Originally from Ibadan, the Lijadu Sisters, rose to fame in the 1970s. Kehinde was the second-born of the twins (in Yoruba culture, this made her the elder twin). They released their first Iya Mi Jowo in 1969 and dropped several albums throughout the 70s and 80s, including the album Danger (1976), which featured the politically-charged anthem "Cashing In," Sunshine (1978) and Horizon Unlimited (1979) which featured the standout track "Orere Elejigbo." As some of the only female acts in Nigeria's male-dominated music industry at the time, they often spoke about the challenges facing women in the scene, and the importance of social progress and women's empowerment.

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Tante Kata / Angelique, Dakar, c. 1961. Roger daSilva (C) 2018 The Josef and Anni Albers Foundation Courtesy Xaritufoto and Le Korsa

These Newly Discovered Photos From 1950s Senegal Capture the Good Times During an Era of Political Change

Unearthed photos by Roger DaSilva, which will be on display at the Also Known As Africa art and design fair in Paris this November, include rare images of presidents, jazz icons and everyday people in pre-independence Senegal.

A newly discovered collection from Senegalese photographer Roger DaSilva offers a rarefied glimpse into life in 1950s Senegal. DaSilva was born in Benin and took up photography after joining the French army in 1942. He returned to Dakar, considered his "adopted home" in 1947, where he began to capture the city's bustling social scenes. Instead of working within the confines of a studio in the tradition of fellow photographers Malick Sidibé and Samuel Fosso, DaSilva frequented "the city's night clubs and upscale weddings, he captured the vibrancy of youth culture in the post-war period and the African independence movements that were beginning to emerge."

The recently unearthed archive of over 100 of his images, which were restored by the Josef and Anni Albers Foundation will debut at AKAA (Also Known As Africa) art and design fair in Paris for the first time next month. It will mark the first time that the images are shown outside of Senegal.

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Image courtesy of Riveriswild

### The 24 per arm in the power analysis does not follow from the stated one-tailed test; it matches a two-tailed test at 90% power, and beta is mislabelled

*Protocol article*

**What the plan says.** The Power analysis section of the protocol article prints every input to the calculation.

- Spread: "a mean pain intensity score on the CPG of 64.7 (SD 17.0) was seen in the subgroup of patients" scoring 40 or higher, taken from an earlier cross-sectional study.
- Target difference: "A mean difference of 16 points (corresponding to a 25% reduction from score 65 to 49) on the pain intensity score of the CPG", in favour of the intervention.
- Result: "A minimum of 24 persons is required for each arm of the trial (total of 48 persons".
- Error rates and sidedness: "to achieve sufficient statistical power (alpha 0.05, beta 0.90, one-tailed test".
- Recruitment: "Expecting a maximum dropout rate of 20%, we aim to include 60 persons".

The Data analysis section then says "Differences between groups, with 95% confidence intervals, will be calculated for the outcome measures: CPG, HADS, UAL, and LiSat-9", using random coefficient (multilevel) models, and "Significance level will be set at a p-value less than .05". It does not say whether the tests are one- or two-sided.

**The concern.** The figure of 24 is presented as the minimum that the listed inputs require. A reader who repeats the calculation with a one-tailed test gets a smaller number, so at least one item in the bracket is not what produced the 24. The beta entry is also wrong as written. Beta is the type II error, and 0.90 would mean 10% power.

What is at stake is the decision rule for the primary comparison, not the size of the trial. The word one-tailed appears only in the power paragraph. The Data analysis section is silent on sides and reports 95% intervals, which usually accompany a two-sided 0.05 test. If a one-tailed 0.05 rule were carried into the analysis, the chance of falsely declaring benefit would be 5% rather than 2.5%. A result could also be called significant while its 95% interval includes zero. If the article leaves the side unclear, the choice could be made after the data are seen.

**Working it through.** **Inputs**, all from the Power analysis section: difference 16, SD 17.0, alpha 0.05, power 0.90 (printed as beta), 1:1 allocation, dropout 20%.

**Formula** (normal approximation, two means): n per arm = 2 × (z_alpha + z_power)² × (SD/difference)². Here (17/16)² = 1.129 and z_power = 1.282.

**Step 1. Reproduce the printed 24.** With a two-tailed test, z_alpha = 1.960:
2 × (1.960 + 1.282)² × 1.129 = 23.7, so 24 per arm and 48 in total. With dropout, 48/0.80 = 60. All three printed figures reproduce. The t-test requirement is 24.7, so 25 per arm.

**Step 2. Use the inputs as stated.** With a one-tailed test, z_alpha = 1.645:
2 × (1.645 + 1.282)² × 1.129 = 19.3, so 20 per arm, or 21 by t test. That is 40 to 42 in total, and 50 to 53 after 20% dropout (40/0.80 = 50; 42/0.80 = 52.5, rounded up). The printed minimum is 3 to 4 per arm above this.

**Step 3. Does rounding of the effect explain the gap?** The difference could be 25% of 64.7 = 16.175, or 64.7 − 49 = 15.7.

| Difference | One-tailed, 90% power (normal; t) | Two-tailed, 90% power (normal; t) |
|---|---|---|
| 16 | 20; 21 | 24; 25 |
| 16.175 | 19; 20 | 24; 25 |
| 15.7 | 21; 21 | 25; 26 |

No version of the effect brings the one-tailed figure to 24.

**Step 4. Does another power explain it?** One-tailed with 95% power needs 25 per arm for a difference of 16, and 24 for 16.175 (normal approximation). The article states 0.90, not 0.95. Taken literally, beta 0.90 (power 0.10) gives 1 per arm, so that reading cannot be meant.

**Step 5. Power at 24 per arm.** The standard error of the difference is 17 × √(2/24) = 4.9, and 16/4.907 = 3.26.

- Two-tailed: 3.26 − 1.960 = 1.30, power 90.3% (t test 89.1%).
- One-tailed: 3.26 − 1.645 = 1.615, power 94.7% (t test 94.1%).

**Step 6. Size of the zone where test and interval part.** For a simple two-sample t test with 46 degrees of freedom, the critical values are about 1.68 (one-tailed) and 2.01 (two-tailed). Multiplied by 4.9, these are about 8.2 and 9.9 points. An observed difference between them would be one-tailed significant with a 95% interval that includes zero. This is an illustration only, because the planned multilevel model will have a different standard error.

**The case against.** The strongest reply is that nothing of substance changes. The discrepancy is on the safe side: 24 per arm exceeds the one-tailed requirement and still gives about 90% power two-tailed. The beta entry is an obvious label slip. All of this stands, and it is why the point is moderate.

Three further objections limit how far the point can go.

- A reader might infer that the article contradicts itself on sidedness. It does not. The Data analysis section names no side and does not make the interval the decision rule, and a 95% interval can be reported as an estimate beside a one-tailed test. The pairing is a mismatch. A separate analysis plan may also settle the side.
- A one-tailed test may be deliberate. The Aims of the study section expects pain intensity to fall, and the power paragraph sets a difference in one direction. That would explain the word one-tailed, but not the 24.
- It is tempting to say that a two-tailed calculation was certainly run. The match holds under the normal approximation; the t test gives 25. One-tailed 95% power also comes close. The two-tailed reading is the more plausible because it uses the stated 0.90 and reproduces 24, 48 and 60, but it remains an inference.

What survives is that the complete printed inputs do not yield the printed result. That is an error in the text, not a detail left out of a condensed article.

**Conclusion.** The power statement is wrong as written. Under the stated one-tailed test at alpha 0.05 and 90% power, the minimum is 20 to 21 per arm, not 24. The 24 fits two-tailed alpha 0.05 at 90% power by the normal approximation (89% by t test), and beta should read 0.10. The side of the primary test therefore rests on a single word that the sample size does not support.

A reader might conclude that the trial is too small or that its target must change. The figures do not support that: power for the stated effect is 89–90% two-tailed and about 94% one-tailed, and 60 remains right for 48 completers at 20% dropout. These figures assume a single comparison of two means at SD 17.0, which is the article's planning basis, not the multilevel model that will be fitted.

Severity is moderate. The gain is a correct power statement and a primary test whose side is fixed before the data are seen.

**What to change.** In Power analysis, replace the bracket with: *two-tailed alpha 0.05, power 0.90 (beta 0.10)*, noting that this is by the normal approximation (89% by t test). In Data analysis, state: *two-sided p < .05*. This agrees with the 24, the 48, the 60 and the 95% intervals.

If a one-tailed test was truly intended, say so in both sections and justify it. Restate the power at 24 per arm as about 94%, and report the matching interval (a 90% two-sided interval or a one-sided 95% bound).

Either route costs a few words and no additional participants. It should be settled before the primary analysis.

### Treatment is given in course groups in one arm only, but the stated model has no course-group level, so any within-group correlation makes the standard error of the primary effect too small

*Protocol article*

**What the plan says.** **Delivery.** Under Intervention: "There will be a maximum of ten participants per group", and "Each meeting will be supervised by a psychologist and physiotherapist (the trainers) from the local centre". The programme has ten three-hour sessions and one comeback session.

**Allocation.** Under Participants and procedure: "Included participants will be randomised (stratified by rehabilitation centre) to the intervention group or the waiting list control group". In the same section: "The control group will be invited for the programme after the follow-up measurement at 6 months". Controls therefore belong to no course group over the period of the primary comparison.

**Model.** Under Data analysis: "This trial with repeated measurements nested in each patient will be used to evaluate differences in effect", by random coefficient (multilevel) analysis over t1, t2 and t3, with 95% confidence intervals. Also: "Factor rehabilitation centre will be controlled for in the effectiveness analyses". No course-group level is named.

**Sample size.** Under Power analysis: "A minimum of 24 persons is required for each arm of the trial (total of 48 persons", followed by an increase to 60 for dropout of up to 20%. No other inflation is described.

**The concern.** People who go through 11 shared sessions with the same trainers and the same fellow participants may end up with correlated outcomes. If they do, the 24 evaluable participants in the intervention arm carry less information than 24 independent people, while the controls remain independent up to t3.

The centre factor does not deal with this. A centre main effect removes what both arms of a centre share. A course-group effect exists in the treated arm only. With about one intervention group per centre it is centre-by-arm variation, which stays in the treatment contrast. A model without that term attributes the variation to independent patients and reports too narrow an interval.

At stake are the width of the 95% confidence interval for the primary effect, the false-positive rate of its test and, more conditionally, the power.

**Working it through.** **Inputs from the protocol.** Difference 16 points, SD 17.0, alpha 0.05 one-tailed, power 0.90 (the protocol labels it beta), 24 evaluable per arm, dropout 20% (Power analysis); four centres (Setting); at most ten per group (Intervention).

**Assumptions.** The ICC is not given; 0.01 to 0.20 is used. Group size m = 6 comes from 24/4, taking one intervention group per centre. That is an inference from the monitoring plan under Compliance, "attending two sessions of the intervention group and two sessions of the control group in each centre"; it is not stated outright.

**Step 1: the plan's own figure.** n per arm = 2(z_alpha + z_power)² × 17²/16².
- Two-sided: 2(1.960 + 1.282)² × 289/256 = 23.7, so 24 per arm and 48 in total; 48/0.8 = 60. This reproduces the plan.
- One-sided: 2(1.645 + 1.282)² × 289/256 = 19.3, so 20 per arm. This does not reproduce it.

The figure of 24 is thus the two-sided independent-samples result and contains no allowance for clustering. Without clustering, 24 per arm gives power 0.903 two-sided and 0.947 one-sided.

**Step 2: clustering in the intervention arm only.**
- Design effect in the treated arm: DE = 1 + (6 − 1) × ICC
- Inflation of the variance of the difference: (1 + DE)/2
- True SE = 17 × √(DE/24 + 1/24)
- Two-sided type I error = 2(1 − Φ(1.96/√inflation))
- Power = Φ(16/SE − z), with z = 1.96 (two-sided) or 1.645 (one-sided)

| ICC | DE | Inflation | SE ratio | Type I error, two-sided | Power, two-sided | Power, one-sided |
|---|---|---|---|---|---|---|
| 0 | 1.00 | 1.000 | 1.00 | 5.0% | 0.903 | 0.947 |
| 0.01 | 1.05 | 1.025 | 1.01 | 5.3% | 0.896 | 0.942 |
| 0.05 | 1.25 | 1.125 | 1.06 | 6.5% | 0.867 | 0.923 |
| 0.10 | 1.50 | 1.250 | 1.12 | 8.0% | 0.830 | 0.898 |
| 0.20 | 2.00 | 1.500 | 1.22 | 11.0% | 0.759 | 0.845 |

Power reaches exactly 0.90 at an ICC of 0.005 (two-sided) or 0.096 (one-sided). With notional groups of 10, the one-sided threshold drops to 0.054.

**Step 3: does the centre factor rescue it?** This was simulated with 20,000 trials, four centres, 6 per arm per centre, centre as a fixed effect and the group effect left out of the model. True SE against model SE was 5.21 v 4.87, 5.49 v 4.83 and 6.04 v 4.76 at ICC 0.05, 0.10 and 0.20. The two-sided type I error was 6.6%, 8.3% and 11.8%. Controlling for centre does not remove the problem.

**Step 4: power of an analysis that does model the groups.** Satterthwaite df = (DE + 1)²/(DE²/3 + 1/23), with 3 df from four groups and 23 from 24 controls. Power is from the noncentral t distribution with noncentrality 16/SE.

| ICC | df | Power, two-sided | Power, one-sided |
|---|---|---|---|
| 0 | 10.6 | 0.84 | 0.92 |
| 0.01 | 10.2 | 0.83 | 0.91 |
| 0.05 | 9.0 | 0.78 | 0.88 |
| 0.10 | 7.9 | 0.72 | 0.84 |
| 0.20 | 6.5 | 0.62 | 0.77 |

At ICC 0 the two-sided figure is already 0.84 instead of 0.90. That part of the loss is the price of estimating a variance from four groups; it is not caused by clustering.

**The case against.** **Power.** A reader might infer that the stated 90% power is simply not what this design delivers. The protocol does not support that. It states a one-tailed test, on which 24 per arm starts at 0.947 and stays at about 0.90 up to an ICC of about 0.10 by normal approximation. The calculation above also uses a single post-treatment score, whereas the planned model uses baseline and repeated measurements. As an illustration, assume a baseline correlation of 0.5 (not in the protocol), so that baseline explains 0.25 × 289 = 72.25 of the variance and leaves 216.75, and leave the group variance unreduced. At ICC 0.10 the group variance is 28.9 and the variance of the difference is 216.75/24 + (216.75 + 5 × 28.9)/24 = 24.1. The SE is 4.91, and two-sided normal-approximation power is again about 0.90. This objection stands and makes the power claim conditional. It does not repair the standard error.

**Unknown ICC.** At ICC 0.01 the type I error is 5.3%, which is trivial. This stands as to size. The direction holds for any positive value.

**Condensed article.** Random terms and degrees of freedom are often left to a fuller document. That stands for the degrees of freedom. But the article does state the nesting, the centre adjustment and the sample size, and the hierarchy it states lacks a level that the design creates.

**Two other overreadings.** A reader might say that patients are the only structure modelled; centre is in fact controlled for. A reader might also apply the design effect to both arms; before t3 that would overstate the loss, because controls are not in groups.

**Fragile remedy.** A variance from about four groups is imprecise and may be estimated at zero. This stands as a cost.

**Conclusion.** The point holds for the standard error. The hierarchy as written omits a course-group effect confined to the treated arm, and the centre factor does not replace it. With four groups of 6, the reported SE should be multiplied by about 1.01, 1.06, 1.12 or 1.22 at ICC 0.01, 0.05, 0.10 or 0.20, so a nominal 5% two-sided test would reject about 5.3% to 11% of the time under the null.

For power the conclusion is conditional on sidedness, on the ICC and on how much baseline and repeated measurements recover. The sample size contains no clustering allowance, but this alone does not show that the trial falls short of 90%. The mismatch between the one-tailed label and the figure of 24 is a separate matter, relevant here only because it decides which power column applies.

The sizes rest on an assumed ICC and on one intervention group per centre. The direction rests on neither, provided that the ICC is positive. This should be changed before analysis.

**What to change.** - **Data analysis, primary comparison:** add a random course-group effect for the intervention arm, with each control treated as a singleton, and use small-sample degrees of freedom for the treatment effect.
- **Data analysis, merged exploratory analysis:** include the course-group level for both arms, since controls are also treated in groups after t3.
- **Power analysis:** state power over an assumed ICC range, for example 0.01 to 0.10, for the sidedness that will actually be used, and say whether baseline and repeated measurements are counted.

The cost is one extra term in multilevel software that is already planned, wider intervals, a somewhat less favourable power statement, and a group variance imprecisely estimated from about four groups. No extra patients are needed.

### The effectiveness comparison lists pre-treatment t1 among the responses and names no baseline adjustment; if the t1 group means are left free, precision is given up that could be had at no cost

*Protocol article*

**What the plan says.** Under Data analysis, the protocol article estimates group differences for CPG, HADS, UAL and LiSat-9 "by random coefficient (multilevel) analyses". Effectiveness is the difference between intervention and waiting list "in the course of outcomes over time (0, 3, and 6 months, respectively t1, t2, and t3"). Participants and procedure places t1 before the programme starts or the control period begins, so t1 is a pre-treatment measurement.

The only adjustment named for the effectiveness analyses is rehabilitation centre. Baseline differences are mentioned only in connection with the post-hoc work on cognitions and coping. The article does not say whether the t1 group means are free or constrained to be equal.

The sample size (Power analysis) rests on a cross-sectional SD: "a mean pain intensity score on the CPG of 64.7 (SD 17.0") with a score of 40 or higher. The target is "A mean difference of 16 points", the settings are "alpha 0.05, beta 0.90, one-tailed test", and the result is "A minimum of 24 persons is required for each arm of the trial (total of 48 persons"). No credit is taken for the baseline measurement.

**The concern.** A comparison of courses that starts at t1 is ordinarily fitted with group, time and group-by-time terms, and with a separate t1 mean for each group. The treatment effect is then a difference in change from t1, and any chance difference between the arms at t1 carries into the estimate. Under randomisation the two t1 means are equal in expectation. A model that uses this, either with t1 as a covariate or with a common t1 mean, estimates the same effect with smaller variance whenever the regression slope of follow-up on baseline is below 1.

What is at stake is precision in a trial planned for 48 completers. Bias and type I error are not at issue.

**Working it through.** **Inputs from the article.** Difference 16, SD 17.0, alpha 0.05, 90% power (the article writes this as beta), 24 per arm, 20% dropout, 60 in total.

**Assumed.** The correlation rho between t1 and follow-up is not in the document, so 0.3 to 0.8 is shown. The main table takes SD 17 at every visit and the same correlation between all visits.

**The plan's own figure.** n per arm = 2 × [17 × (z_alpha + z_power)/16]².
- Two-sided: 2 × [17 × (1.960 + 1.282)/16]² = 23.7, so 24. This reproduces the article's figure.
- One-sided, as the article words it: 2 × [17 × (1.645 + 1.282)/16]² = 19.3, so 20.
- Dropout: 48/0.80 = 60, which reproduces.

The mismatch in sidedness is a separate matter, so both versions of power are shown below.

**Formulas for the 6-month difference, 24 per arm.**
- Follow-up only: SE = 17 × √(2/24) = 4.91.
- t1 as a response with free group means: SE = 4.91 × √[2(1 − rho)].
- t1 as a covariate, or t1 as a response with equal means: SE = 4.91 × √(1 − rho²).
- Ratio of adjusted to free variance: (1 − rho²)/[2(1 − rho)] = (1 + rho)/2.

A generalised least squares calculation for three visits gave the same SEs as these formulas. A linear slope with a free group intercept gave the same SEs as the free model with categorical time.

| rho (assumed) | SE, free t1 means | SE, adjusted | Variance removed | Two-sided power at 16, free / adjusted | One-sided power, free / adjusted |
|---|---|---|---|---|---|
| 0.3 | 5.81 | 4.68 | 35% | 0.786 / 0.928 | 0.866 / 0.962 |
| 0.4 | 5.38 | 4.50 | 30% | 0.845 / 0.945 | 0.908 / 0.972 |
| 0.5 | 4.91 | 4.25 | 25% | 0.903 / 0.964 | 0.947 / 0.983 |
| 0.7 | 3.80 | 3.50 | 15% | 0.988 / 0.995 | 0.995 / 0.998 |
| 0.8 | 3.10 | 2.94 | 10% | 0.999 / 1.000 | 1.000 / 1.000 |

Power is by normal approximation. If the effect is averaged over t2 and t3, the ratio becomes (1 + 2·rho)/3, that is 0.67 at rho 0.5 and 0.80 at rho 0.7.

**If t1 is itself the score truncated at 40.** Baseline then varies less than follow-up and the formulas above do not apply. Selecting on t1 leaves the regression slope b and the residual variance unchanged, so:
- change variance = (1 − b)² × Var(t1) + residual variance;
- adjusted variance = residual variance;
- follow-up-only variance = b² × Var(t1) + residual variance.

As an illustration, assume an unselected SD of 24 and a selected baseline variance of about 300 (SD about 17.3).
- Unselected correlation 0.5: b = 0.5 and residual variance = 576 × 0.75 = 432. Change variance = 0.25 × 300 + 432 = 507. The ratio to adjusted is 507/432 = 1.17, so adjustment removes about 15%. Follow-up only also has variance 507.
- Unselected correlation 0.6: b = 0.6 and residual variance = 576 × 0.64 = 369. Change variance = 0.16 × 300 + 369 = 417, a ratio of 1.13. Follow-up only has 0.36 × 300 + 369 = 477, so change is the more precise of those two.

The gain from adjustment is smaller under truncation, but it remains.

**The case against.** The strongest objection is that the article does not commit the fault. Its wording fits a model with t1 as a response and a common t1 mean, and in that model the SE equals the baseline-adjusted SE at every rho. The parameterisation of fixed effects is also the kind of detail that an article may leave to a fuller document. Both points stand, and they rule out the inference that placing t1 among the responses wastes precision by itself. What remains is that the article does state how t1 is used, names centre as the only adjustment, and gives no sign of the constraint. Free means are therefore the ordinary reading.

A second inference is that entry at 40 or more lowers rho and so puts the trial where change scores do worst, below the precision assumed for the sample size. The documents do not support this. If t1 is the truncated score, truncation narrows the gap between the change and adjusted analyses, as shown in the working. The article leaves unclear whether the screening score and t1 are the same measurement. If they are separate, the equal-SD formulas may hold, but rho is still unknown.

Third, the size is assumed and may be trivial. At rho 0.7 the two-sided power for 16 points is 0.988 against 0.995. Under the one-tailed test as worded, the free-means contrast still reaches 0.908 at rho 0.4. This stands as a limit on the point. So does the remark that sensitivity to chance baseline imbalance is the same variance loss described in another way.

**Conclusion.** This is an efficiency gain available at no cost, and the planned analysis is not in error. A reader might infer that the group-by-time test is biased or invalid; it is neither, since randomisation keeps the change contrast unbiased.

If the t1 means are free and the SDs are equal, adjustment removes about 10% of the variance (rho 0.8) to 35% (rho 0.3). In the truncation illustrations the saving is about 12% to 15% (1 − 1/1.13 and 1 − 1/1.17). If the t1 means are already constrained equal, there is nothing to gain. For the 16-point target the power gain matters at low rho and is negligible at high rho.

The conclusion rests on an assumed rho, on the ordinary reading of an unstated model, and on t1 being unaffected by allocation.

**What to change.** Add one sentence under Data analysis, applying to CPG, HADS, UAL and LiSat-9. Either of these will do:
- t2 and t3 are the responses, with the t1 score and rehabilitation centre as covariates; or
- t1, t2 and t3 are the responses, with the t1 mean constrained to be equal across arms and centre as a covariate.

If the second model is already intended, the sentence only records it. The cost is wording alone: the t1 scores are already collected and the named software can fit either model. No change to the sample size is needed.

#BuyBlack: The 8 Black-Owned Brands To Shop For On Black Friday

It's that time of year again, here is OkayAfrica's 2019 gift guide for you to #BuyBlack this Friday.

You know we're near the end of 2019 once the holiday season comes back around. Thanksgiving is upon us and the bargain shopping and gift-giving is set to commence thereafter. While this American "holiday" being questionable in of itself, Black Friday is a prime occasion to highlight, support and spend exclusively with black-owned businesses.

Just like we mentioned last year, let's keep the 'for us, by us' energy going. Even beyond the hustle and bustle of Black Friday, tap into the businesses that continue to contribute to wealth-building, development and employment in Black communities around the world.

Here is OkayAfrica's curated shortlist of black-owned brands to take note of this Black Friday, including some standout home decor, fashion, skincare and beauty brands you should know.

Take a look below.

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'Queen & Slim' soundtrack cover.

Burna Boy Samples Fela's 'Shakara' on New Track, 'My Money, My Baby' From 'Queen & Slim' Soundtrack

The film's official soundtrack also features tracks from Lauryn Hill, Blood Orange, Megan Thee Stallion and more.

The official soundtrack for Queen & Slim has arrived, and it features a standout solo track from none other than Burna Boy.

"My Money, My Baby" is a heavily Afrobeat-tinged track that features a prominent sample of Fela Kuti's 1972 song "Shakara." The pulsating track also sees the singer, channeling Fela's signature talk-style of singing and repetition. Check it out below.